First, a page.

India’s 4,000-year-old caste system pressures and enables Indians to exclude Americans — and to separate Indians from Americans’ society — in violation of U.S. workplace laws, he said. “We don’t have a caste [system]; we’re not part of their caste system, so we [individuals] have no caste. … You might as well be an untouchable. … I think that’s what they do is they [say], ‘You don’t have a caste; you are the lowest caste.’ And so they treat you that way.”

    “Americans are culturally oblivious to this idea that something so Third World would be in the United States,” said Jay Palmer, a former technology worker who now helps India’s mistreated visa workers to sue U.S.-based corporations. “I’ve had so many Indians tell me it is an Indian Mafia — they use those words.” He continued:

    I have hundreds of Indian workers coming to me to complain that they have to give part of their salary to Indian hiring managers out of gratitude [for getting their jobs], whether $5 to $10 an hour.

    There are some Indian managers — I can prove this — making upwards up to $15,000 to $20,000 a month in kickbacks.
    The Indian white-collar labor market in the United States is far bigger than prior estimates, or the 451,000 Indians nominated for green cards in the last ten years.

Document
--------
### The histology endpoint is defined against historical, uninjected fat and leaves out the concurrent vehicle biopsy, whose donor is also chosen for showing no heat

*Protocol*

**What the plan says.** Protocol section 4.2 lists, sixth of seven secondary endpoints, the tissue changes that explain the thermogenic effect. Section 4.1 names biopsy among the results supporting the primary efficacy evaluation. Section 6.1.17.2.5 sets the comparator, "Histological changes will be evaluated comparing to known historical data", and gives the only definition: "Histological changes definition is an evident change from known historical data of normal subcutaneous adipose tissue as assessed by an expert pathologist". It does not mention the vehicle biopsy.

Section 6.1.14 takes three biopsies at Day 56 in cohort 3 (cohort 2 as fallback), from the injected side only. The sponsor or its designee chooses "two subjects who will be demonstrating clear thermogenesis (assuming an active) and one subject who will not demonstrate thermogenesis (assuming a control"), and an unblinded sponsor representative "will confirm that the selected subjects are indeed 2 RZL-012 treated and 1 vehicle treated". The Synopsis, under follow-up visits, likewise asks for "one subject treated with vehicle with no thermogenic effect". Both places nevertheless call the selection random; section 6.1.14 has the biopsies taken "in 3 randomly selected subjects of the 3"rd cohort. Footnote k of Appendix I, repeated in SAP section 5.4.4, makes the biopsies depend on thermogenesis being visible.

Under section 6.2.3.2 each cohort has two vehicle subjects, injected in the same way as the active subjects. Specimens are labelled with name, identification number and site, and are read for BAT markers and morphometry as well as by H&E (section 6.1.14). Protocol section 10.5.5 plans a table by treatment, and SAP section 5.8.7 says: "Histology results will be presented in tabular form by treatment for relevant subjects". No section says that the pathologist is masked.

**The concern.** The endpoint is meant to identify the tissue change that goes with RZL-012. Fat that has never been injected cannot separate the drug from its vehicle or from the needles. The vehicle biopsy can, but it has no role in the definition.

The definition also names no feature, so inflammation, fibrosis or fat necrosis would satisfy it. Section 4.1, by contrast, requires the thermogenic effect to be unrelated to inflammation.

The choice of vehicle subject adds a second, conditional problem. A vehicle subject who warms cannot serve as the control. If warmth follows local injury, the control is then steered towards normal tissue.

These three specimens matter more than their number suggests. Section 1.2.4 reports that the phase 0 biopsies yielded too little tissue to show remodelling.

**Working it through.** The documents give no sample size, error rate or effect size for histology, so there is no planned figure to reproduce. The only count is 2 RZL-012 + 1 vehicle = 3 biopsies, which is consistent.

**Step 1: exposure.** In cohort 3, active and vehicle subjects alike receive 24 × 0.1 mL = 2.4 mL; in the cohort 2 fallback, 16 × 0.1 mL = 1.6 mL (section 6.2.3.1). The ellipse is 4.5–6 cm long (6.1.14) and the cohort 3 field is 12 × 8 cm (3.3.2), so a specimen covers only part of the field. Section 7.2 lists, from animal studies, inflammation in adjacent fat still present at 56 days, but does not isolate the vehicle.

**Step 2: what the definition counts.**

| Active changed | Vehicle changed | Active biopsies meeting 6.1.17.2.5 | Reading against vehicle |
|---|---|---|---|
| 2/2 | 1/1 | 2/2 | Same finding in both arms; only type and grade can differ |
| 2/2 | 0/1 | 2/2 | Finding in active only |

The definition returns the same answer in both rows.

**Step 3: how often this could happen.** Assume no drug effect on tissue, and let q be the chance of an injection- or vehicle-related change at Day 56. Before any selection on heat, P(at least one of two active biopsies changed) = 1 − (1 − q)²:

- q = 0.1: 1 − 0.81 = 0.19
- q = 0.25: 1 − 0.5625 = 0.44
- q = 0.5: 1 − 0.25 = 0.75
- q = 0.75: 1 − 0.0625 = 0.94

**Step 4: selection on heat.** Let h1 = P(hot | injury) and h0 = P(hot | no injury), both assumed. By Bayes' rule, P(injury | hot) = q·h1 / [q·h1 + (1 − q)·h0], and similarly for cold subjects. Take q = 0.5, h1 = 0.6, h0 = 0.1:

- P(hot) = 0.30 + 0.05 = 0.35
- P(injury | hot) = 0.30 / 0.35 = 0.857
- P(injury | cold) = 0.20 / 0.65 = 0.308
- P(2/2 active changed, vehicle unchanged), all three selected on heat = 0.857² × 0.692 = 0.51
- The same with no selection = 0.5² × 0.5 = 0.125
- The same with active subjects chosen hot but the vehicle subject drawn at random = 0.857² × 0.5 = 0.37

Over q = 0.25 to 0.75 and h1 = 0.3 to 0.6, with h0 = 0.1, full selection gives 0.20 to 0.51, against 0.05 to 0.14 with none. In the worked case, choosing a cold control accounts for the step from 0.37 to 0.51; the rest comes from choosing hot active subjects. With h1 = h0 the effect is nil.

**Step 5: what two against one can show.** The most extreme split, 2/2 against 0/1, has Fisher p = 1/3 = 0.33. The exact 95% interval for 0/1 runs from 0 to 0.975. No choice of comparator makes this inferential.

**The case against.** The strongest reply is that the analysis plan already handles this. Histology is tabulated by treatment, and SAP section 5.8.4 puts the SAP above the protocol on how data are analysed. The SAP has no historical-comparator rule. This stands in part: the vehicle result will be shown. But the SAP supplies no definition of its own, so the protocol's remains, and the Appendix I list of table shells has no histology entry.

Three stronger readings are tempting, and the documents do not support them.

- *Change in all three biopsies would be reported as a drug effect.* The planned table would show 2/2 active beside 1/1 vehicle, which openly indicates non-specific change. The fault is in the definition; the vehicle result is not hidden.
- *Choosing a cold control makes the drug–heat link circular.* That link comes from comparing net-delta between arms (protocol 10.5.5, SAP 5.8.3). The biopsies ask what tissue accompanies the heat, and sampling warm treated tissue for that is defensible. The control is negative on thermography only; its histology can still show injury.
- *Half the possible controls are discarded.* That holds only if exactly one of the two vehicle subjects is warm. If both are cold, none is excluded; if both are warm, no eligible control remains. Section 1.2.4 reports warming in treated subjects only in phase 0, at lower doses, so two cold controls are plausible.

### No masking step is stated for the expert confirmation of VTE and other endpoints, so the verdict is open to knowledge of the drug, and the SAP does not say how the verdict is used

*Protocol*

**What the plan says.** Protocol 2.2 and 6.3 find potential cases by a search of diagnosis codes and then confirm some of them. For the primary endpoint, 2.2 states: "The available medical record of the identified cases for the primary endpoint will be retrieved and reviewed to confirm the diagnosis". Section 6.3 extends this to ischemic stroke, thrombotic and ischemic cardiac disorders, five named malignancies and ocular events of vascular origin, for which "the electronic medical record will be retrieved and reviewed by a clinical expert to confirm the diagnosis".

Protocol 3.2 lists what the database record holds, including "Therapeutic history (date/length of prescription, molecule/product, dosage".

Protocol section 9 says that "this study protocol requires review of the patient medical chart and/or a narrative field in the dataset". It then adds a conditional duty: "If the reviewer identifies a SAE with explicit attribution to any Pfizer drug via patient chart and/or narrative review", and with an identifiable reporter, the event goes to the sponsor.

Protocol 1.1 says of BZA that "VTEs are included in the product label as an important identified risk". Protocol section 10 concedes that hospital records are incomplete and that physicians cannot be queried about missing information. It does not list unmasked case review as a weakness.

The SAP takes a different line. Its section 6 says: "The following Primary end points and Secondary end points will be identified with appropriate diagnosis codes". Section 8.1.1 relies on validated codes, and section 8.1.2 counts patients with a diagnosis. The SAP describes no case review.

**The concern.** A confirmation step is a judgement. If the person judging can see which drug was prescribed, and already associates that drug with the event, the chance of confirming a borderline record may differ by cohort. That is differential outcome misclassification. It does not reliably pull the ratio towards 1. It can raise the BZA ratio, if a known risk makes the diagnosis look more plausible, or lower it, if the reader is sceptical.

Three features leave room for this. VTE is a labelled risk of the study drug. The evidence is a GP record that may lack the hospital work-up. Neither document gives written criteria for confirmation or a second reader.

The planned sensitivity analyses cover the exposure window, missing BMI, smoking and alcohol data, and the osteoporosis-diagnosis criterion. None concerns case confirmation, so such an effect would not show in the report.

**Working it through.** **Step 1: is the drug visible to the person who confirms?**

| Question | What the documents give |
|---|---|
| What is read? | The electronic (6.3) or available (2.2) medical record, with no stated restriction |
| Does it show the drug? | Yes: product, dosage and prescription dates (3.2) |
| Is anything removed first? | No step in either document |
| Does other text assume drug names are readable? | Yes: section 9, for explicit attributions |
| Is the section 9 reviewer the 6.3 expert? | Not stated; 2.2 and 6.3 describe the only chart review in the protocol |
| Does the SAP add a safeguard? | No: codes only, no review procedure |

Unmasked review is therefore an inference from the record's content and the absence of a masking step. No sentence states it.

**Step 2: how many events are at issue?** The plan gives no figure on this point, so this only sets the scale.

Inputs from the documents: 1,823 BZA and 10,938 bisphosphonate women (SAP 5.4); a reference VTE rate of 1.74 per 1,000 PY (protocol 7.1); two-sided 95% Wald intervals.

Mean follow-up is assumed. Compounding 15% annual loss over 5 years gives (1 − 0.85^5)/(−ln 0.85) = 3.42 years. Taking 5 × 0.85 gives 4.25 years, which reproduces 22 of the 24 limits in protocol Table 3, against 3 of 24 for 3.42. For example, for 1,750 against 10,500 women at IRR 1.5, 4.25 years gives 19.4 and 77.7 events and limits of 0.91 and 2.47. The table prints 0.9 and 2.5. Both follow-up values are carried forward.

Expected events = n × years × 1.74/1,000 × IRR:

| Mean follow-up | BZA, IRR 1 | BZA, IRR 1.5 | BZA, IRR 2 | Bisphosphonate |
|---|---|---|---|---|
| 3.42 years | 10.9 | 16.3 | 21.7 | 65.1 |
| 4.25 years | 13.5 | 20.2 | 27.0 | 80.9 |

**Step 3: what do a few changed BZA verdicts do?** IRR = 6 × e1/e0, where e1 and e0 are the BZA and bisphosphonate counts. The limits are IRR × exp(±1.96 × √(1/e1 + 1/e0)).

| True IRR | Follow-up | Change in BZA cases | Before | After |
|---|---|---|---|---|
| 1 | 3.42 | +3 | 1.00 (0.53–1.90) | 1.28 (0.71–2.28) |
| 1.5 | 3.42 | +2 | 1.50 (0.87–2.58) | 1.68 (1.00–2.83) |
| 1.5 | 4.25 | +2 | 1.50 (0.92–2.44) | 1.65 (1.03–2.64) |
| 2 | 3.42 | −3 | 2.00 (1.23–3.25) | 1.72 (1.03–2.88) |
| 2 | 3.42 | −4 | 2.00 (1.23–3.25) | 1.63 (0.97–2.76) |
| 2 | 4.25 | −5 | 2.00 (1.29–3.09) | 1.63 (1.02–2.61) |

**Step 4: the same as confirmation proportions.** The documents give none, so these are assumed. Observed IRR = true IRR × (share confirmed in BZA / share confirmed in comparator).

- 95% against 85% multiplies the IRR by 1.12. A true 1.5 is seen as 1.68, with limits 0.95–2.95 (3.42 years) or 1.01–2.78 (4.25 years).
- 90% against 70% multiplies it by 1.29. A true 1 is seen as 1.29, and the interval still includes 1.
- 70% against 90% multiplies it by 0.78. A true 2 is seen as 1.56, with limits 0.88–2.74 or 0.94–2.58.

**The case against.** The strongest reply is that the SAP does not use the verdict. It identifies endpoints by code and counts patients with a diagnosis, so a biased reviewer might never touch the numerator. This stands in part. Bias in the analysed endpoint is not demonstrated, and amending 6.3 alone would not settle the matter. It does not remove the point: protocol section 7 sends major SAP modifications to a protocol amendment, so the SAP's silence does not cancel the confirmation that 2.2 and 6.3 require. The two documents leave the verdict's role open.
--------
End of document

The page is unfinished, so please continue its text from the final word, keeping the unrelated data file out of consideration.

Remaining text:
For example, the Department of State issued 399,686 non-immigrant visas to Indians in 2009 — but that number rose to 1,006,802 Indian visas in 2018. In 2017, Indian workers sent almost $12 billion back to India, so reducing consumer spending in many American cities and towns.

    The U.S.-Indian Outsourcing Economy is also a hidden political headache facing Trump when he flies into India for trade talks in February 2020.
    India’s government is trying to protect the outsourcing economy. It has repeatedly suggested that it will cut its U.S. imports — such as oil, aerospace products, and grain — and will restrict operations by U.S. firms in India if Trump or Congress cuts the flow of Indian visa workers into the United States.

    “The flow of talent is part of our economic cooperation,” India’s External Affairs Minister Subrahmanyam Jaishankar said in December 2019:

    It is in a sense almost strategic bridge between us. So, I cannot overstate the importance of the flow of talent for Indo-American ties. That was a point I make that look, this is important for you, it is important for us. It’s important for the relationship. So let’s work together to make sure this stays sort of open and vibrant and active.